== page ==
NASA Spots Five Asteroids That Will Be Flying Awfully Close to Earth Starting in July

Asteroids are always passing by Earth, but NASA is keeping an eye on five of them that will be flying particularly close this year.
Asteroids are always passing by Earth, but NASA is keeping an eye on five of them that will be flying particularly close this year. Image from NASA
NASA constantly monitors space looking for asteroids that might pose a threat to Earth, but Ron Baalke, a scientist at the federal agency's Jet Propulsion Lab, recently took the time to point out five asteroids in particular that NASA will be keeping an eye on over the next year.

The first close encounter is expected to occur on July 23 when the asteroid 2017 BS5 — there are so many asteroids whizzing by our planet each year that NASA doesn't bother to get cozy with them or give them cuddly names  — will come within 3.15 lunar distances, or about 752,900 miles, of Earth. The asteroid is roughly 300 feet in diameter, about the size of the Statue of Liberty.

But while 2017 BS5 may sound alarming, there's actually a more worrisome flying rock heading our way later this year. On October 12 the asteroid 2012 TC4 is going to be passing by Earth. Now, 2012 TC4 isn't nearly as large — it's only 88 feet in diameter, not even half the length of a football field — but it poses more of a threat just because of how close it will be. The asteroid will pass by at 0.15 lunar distances from the Earth, just 35,838 miles away.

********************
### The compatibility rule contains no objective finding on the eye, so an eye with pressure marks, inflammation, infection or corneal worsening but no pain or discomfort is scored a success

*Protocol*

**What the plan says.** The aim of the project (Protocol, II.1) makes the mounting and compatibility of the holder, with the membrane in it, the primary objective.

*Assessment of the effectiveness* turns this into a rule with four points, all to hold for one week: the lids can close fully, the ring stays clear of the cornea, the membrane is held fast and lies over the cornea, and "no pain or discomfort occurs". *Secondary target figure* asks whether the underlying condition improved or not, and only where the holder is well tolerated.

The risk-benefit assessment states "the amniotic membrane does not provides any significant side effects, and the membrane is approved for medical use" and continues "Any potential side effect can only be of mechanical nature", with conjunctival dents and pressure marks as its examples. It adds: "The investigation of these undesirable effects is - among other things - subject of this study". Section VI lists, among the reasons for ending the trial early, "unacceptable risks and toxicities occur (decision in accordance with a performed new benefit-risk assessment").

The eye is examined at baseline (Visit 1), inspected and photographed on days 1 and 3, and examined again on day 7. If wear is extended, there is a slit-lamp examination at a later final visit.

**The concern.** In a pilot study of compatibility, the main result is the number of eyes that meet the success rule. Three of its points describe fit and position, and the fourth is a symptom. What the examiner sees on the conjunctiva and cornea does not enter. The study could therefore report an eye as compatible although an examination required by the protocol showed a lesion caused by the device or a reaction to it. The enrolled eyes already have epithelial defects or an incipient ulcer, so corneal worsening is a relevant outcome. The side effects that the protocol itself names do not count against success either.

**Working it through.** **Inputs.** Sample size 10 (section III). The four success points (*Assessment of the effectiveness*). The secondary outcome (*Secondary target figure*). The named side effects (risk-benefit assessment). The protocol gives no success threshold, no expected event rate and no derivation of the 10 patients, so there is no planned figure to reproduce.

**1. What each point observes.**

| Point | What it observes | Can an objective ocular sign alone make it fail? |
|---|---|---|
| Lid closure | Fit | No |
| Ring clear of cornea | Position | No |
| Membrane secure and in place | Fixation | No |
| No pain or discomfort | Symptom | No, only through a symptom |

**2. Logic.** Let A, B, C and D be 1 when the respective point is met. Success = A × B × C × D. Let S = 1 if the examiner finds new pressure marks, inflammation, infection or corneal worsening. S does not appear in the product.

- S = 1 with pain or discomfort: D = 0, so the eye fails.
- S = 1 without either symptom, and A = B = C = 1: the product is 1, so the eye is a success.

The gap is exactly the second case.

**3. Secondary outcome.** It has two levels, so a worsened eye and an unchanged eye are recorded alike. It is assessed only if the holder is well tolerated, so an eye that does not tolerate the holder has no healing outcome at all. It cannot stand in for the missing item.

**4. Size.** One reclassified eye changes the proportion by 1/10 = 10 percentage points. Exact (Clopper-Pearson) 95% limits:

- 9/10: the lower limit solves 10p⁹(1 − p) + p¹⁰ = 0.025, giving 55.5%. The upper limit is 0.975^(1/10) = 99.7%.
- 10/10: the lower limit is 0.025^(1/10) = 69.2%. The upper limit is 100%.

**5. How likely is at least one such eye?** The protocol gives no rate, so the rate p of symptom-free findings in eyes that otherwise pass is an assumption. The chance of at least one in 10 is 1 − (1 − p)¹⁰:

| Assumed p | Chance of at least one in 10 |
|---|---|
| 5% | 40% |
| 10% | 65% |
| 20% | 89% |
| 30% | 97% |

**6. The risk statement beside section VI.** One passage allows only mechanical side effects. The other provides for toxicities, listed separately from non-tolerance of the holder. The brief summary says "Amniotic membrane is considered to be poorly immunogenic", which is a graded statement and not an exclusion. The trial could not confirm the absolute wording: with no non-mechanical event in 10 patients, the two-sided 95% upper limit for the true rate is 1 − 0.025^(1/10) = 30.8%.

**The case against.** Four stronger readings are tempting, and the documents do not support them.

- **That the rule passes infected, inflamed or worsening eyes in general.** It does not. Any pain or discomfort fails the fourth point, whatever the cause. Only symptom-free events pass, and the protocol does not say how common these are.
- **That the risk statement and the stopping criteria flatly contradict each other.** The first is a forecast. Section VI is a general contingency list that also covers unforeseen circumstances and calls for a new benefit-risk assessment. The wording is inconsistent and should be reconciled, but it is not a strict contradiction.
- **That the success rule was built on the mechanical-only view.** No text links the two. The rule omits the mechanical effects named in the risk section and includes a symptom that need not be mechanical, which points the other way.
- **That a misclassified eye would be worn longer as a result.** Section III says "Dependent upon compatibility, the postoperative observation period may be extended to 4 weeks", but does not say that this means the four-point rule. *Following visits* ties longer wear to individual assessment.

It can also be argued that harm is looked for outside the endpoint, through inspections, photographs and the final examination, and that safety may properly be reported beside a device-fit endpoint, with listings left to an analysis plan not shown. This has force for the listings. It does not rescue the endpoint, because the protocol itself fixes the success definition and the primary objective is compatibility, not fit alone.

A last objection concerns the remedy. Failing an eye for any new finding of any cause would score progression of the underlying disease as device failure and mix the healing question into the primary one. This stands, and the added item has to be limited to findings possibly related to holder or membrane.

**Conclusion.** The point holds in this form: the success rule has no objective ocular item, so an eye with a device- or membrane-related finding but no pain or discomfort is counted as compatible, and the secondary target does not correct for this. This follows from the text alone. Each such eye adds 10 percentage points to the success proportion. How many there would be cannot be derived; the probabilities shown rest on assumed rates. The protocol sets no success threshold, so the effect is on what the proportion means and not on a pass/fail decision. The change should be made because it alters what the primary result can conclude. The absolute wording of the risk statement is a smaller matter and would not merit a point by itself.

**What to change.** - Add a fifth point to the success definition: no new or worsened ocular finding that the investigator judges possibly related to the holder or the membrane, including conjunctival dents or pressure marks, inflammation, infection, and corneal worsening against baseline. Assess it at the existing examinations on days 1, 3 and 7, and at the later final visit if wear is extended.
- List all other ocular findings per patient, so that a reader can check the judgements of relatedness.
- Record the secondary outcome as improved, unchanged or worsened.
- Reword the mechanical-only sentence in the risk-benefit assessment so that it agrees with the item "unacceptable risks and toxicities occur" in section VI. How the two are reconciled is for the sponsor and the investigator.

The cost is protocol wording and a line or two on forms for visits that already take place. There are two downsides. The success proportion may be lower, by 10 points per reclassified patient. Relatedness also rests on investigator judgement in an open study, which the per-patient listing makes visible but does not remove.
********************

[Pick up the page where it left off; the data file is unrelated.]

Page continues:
That may not sound like much of a threat, but keep in mind that the moon is about 230,000 miles away from Earth. In other words, in the context of space, the school-bus-size 2012 TC4 is going to be coming pretty close to the planet.

This won't be the first time we've had a close brush with this particular asteroid either. It zipped by us in January 2012, according to CNN, coming within 36,750 miles of Earth that time around. However, the asteroid was dismissed as being any real threat at the time since it's believed that even if it had veered toward us, the asteroid would have broken up in the atmosphere before any large portion could actually smash into the planet.

NASA is taking the same approach this time around, and Sentry, the monitoring system set up at the Center for Near Earth Object Studies, has not placed odds on any of these asteroids actually striking the planet or posing a significant threat.

Of course, it's worth keeping in mind that in the past, NASA officials have warned that we aren't currently prepared to deal with an impending asteroid strike in the first place. "The biggest problem, basically, is there's not a hell of a lot we can do about it at the moment," Joseph Nuth, a researcher at Goddard Space Flight Center in Maryland, said in December, according to the Daily Mail. While asteroids and comets rarely hit Earth, there's always the chance that they will.

After all, it has happened before. Back in 2013 an asteroid hit without any warning in Chelyabinsk, Russia, injuring hundreds of people. And that wasn't even a dinosaur-killer-level asteroid.  But those have been known to happen as well, as Nuth pointed out. "They are the extinction-level events, things like dinosaur killers; they're 50 to 60 million years apart, essentially," he said. "You could say, of course, we're due, but it's a random course at that point."

Either way, for right now, these asteroids are all expected to come in pretty close as they swing by, but not pose a threat.

The other asteroids passing by will be much less flashy. The last three flybys will take place starting on December 3 of this year, then again on February 24 and April 2 of 2018. While all three of those rocks will be relatively close, they are expected to zip past us at a more comfortable distance, between 3.69 and 4 lunar distances.
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Dianna Wray is a nationally award-winning journalist. Born and raised in Houston, she writes about everything from NASA to oil to horse races.
Contact: Dianna Wray